Friday, December 1, 2017

Shepherd's Notebook Blog Moving

This Shepherd's Notebook blog is moving to the Maryland Small Ruminant Page at All new posts will be posted to the new blog site effective immediately.

Shepherd's Notebook was created in 2006 to provide timely information to sheep and goat producers and anyone else interested in small ruminants. Since 2006, over 1100 posts have been made.

The old blog site will remain online at Old blog posts will be continue to be catalogued by the search engines. You'll still be able to search old entries via keyword or labels.

Go to the new Shepherd's Notebook blog at

Tuesday, November 28, 2017

2018 Hay Conferences

Monday, November 13, 2017

Effect of anti-coccidial drugs in goats

Researchers at Texas A&M University compared the efficacy of two anti-coccidia drugs in goats. One hundred and fifty young goats, housed on concrete lots, were randomized to receive either amprolium (50 mg/kg once a day for 5 days by mouth) or ponazuril (10 mg/kg by mouth once) if they had fecal oocyst counts >5,000 per gram.

Both treatments resulted in decreased oocyst counts post-treatment compared to before treatment. There was no significant difference between fecal coccidia oocyst counts between goats in each group. There was no significant difference in body weight between goats in each group. This study showed that both amprolium and ponazuril were effective in decreasing fecal coccidia oocyst counts in this group of goats.

Use of both drugs is currently extra-label in the USA. Amprolium (Corid®) is labeled for treatment of coccidiosis in calves while ponazuril (Marquis®), a metabolite of toltrazuril, is labeled for treatment of equine protozoal myeloencephalitis.

Coccidiosis is an important disease of young goats (and lambs) leading to weight loss, diarrhea, and death. In the USA, both ionophores and decoquinate are labeled for prevention of coccidia in goats (and sheep). However, there are no drugs approved for treatment of clinical cases of coccidiosis in either species.

Source: Veterinary Parasitology, March 2016

Thursday, November 2, 2017

Impact of Selection and Breed on Resistance

by Ken Andries
Kentucky State University

For years producers have been told they need to utilize selective treatment and cull animals that require greater numbers of treatments.  Using the eye color score system (FAMACHA) we are able to select for resilience, but there is little evidence of the impact.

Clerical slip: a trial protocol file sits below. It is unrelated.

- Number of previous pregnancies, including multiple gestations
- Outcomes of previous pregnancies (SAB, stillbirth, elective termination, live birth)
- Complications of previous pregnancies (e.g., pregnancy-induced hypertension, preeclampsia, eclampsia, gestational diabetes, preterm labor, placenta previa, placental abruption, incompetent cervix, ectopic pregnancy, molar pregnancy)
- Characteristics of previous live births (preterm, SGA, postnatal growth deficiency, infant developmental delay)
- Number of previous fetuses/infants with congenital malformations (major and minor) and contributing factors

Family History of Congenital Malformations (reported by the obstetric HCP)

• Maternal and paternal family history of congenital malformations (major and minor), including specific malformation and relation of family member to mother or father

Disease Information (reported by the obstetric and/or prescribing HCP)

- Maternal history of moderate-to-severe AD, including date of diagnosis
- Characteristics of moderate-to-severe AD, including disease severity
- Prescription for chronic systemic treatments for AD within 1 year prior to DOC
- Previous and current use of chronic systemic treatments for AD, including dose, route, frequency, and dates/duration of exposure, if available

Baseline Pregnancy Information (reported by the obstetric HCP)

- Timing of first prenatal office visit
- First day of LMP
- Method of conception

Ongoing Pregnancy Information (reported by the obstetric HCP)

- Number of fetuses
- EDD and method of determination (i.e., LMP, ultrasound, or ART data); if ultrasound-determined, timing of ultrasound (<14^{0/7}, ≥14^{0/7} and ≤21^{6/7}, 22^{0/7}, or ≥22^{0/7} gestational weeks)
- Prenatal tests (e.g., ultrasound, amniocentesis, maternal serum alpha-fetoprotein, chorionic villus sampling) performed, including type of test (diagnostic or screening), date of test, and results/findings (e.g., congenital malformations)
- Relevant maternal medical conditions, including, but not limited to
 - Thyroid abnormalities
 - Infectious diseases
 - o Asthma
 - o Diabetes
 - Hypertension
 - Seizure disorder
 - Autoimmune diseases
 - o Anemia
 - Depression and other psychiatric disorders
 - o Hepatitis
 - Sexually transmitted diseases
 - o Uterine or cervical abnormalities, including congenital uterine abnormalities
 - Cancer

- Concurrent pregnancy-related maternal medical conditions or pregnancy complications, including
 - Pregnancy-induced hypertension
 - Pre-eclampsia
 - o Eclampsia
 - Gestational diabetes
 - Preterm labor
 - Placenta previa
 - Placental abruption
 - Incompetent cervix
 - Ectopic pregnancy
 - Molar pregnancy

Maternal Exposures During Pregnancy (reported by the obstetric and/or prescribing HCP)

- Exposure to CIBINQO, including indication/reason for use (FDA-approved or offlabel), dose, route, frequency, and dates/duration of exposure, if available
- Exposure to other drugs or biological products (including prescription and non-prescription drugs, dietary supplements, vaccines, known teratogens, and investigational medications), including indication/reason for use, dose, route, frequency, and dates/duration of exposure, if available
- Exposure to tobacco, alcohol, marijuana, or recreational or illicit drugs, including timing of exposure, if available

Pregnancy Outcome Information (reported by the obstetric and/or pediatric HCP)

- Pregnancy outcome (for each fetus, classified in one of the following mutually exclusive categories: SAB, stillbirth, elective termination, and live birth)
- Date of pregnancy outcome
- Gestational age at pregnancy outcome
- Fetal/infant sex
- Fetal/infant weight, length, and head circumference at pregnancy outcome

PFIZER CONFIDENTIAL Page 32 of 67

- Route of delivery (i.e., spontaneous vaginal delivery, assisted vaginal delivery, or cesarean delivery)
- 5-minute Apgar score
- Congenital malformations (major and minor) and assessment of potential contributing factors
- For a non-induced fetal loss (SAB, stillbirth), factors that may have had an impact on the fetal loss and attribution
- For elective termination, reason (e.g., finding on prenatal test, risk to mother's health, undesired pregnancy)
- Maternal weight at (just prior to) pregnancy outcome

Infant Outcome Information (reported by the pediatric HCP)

Boers had higher egg counts post-weaning
Kentucky State University started with a grade Boer herd in 2005 and added Spanish (2010) and Savanna (2011) breeds to evaluate breed differences under Kentucky’s environment.  The herds were selected for production and parasite resilience/resistance by culling any doe that did not bring a kid to weaning and number of dewormings a doe received during a 12 month period.

We moved the number of dewormings down over the years from 5 dewormings in 2008, to our current standard of culling any doe that is dewormed 3 times, or more, in a year. We started evaluating parasite loads in the kids at weaning and 60 days post weaning in 2016.

Read full article

Source:  American Consortium for Small Ruminant Parasite Control 

Thursday, October 19, 2017

No More Free Plastic Scrapie Tags

As part of efforts to eradicate scrapie, US sheep and goat producers are required to follow federal and state regulations for officially identifying their sheep and goats. Prior to October 1, 2017, the National Scrapie Eradication Program provided free plastic ear tags and applicators. As of October 1, the program will only provide free metal tags.

Producers who already have premise IDs can call 1-888- USDA-TAG to get metal tags free of charge. Producers who don't have a premise ID need to request one from their area APHIS office before ordering tags. Producers who don't want to use the metal tags will need to purchase their own identification tags/devices from approved companies.

According to federal regulations, sheep under 18 months of age that move directly into slaughter channels do not need to be identified. Wethers under 18 months of age do not need to be identified. Low risk commercial goats, slaughter goats, and castrated goats do not need to be identified, according to the federal regulations. State regulations may be stricter than federal requirements and require additional animals to be identified.

Scrapie is a fatal, degenerative disease affecting the central nervous system of sheep and goats. There is no cure or treatment for scrapie. While the incidence of scrapie has been significantly reduced, the goal remains: to have the US eventually declared scrapie-free by international animal health organizations.

Read latest fact sheet regarding scrapie identification and record keeping

Thursday, October 12, 2017

Fall 2017 Wild & Woolly